BY NOW you should have a strategy in mind that you will be taking to your first keeper league draft.

Whilst you want the draft to be a fun and enjoyable experience, there can be a lot of pressure when it comes to picking up players and your mind will start to race as the draft unfolds.

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Keeping some of the following considerations in mind when drafting will help you make better decisions when it comes to the big night, allowing you to pick a strong keeper league team.

Captain option

If you’re playing in a league that has captains on, it’s important to get this one right. Your first pick in the draft should be someone you feel comfortable putting the 'C' on every week for the next few years. If you want to look longer term, Clayton Oliver is the standout option as he’s only 23, rarely misses a game and puts up fantastic scores every week. However, I wouldn’t recommend trying to look more than three years into the future as a lot can change between now and then.

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Players like Brodie Grundy, Lachie Neale, and Jake Lloyd might be entering their late-20s, but they should continue their scoring for the next few years, so feel confident picking them if you want them. However, you might want to avoid going after older superstars like Max Gawn, Steele Sidebottom or Patrick Dangerfield as they will finish their careers sooner than the players listed earlier and may decrease their fantasy output between now and then. Depending on your position in the draft, keep in mind that you may not have a choice.

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There are two clear standout rucks worth drafting early in keeper leagues – Brodie Grundy and Reilly O’Brien. You could throw Max Gawn into the mix, but he does turn 30 at the end of the year. However, he should continue his fantasy form for the next few years regardless.

After these three there is a major drop in class so if you don’t get one of them, I would advise waiting a while before picking up your ruck. As most leagues contain around 10 teams and play only play one ruck on field per side, you should be able to find one of top ten rucks in the later stages of the draft.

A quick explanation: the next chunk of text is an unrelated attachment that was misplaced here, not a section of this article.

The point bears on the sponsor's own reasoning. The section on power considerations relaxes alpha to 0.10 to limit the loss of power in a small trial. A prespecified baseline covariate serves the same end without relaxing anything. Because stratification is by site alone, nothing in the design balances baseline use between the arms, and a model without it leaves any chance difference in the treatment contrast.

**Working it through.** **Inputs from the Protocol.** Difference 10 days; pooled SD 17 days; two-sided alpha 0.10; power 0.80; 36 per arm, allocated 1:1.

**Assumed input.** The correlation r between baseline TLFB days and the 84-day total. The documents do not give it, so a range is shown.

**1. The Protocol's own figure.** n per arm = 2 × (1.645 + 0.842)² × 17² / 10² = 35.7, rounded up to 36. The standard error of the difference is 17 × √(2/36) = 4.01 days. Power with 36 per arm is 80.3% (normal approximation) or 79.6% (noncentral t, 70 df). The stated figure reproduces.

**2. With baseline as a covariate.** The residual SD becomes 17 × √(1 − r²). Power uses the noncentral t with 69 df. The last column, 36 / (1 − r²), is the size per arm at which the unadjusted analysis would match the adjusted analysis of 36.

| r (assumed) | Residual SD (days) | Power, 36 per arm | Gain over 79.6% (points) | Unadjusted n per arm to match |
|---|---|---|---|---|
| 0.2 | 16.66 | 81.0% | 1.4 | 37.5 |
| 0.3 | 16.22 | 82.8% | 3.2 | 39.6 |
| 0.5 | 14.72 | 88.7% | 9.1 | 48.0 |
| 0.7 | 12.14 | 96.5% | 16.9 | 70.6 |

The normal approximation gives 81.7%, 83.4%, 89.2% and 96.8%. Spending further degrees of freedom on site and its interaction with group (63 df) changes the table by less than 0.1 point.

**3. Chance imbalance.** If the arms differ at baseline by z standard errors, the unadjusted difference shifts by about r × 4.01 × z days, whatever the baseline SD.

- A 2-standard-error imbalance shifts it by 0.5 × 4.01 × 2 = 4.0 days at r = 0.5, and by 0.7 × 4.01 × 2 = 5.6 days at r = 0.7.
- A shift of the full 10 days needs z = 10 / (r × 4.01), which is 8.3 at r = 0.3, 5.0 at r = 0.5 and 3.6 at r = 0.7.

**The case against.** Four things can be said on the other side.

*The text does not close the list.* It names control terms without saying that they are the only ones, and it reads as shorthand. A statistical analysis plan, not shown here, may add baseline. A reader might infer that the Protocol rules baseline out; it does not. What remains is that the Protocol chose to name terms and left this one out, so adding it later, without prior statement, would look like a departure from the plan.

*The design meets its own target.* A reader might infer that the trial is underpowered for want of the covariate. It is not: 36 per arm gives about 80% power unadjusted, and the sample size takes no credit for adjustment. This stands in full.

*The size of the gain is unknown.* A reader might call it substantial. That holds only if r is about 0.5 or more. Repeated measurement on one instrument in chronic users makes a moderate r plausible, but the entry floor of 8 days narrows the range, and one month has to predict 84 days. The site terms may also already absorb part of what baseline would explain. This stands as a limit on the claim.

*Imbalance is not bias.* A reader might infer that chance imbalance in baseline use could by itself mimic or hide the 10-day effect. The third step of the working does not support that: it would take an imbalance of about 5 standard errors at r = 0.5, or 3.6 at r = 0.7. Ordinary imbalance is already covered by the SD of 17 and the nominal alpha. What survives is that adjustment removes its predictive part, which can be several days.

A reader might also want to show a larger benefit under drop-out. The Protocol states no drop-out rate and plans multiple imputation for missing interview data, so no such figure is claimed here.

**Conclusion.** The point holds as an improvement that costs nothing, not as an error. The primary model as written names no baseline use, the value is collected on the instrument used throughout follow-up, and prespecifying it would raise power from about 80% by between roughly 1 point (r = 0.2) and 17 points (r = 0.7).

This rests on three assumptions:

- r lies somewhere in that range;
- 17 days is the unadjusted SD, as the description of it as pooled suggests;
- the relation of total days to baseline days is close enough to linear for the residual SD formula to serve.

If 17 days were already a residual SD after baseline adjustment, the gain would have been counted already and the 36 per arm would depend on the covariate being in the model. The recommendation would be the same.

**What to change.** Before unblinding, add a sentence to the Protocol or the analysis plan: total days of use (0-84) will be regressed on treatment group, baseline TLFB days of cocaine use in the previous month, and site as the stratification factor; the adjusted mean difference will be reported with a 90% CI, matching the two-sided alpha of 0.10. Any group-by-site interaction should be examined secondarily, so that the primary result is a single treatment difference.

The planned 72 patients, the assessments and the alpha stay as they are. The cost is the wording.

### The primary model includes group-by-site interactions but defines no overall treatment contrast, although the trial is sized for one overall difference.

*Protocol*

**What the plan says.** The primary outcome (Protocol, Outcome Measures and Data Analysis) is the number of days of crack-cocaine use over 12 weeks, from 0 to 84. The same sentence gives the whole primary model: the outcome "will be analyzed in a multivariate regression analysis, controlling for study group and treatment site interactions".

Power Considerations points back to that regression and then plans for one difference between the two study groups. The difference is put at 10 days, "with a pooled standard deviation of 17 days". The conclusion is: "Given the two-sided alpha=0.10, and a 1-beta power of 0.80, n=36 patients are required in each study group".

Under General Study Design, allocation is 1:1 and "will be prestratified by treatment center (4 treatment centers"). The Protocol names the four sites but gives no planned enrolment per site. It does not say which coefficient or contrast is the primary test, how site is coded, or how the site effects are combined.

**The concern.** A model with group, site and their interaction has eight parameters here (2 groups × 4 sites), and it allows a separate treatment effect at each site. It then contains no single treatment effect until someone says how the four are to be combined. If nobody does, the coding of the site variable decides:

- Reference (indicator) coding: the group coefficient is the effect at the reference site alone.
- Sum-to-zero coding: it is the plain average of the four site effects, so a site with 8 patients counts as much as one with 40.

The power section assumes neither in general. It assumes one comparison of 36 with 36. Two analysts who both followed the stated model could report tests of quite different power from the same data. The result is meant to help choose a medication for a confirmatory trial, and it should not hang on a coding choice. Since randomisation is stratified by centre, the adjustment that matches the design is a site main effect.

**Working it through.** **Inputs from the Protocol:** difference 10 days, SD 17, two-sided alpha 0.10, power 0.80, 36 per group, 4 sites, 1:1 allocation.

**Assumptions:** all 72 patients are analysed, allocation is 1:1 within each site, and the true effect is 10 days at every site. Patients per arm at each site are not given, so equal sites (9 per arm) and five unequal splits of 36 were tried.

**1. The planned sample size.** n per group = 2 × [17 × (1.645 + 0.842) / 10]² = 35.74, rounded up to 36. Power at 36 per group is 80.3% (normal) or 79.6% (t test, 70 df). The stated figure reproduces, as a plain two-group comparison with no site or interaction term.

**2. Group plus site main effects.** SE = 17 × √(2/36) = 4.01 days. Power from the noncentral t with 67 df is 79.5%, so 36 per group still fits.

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If you time it correctly, you could get a young ruck like Sam Draper or Tom De Koning who have loads of potential going forward. However, be sure of 'handcuffing' them if you do take one of these developing rucks. The term 'handcuffing' means picking other rucks who play for the same club as your first ruck who will likely step in if they are dropped, injured or suspended. An example would be picking up Andrew Phillips late if you draft Draper earlier on.

Prioritise forwards and backs

Some may disagree with this, but it's important to ensure you draft some decent forwards and backs early in the draft.

Players in these positions seem to fall away a lot quicker than your midfielders do and you could get caught out if you don't capitalise on them early. It might be tempting to load up on 100+ averaging midfielders with your first few picks, but you’ll probably find yourself scraping the bottom of the barrel finding forwards and backs later in the draft.

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Think about spending a couple of your early picks trying to secure players like Jack Crisp, Rory Laird or Josh Dunkley to ensure you have a gun player in these positions for a few years to come. Some younger guns you’ll also want to consider are Callum Mills, Brayden Maynard, and Jordan Ridley.

You will also find that there will be better midfield scorers later in the draft when compared to backs and forwards. So if you do capitalize on backs and forwards early, you can still pick up midfielders that average in the 90-100 range later.

Position changes

They’re a fact of life and they happen every year whether you like it or not. But this doesn’t mean you shouldn’t be thinking about potential future position changes when drafting your team.

Whilst a player might look like good value in your draft, they might be worth a lot less in the following years if they lose forward or defender status.

A player like Jye Caldwell looks like a great option this year with forward status, but he also looks likely to play in Essendon’s midfield going forward. If he spends the entire year in the middle, he’ll obviously lose his forward status. If you don’t think he can become an elite fantasy midfielder, it might be better to hold off picking him or trying to get him later in the draft.

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